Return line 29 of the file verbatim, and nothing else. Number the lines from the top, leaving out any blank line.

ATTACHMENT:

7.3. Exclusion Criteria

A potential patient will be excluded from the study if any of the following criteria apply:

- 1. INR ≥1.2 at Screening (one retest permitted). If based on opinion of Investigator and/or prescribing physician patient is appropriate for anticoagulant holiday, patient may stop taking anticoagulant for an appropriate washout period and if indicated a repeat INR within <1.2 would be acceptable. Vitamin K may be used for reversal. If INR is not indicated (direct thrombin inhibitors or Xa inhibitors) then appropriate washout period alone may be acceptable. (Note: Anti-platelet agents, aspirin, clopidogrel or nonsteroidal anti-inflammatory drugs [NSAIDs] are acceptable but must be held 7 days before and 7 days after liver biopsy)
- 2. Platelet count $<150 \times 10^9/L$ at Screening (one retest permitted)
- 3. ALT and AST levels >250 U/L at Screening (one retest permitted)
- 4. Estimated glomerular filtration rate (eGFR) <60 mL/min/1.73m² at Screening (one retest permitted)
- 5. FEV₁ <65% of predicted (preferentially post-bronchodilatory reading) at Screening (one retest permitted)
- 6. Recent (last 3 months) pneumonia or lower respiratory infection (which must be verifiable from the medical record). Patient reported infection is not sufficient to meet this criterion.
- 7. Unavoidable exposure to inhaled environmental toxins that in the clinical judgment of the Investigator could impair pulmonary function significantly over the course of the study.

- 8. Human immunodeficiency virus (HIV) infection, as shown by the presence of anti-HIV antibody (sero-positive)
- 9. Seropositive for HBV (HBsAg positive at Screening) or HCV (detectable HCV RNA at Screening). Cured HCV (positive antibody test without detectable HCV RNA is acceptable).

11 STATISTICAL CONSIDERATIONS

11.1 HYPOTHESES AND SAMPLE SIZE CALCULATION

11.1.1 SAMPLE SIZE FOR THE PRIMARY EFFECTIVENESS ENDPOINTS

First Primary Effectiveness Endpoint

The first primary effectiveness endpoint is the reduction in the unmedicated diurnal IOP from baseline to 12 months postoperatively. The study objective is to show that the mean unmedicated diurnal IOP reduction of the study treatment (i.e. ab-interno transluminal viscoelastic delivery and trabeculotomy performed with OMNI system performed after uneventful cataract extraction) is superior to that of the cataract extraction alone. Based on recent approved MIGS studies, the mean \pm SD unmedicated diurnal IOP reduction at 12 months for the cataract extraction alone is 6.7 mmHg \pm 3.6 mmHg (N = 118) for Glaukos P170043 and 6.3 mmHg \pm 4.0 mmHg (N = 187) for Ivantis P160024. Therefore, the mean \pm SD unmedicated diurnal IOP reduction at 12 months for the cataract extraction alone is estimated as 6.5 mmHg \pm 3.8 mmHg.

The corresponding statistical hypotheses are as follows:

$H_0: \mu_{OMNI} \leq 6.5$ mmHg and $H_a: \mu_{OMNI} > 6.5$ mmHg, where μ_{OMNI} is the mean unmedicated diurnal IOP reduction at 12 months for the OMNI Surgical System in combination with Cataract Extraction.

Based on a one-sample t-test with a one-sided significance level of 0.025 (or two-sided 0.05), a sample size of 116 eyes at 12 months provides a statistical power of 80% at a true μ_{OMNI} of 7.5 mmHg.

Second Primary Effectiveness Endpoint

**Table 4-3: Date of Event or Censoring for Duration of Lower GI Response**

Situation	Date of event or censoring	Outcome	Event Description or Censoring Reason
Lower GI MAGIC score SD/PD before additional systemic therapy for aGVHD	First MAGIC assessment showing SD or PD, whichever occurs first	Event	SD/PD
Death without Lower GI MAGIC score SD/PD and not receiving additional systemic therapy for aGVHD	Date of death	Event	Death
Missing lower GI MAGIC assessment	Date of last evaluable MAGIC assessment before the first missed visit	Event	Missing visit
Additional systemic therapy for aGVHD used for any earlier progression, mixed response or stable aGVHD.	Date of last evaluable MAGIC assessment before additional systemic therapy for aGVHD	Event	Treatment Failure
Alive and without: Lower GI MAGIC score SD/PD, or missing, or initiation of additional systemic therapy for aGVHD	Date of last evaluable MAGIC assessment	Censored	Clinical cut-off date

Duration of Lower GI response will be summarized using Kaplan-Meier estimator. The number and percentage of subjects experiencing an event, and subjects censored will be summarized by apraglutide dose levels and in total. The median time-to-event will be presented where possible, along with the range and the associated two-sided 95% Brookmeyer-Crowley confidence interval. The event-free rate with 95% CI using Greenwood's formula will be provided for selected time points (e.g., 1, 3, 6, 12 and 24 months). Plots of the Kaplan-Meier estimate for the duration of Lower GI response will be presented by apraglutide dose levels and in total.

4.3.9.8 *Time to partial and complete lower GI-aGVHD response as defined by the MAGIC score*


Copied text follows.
4.3.9.8 *Time to partial and complete lower GI-aGVHD response as defined by the MAGIC score*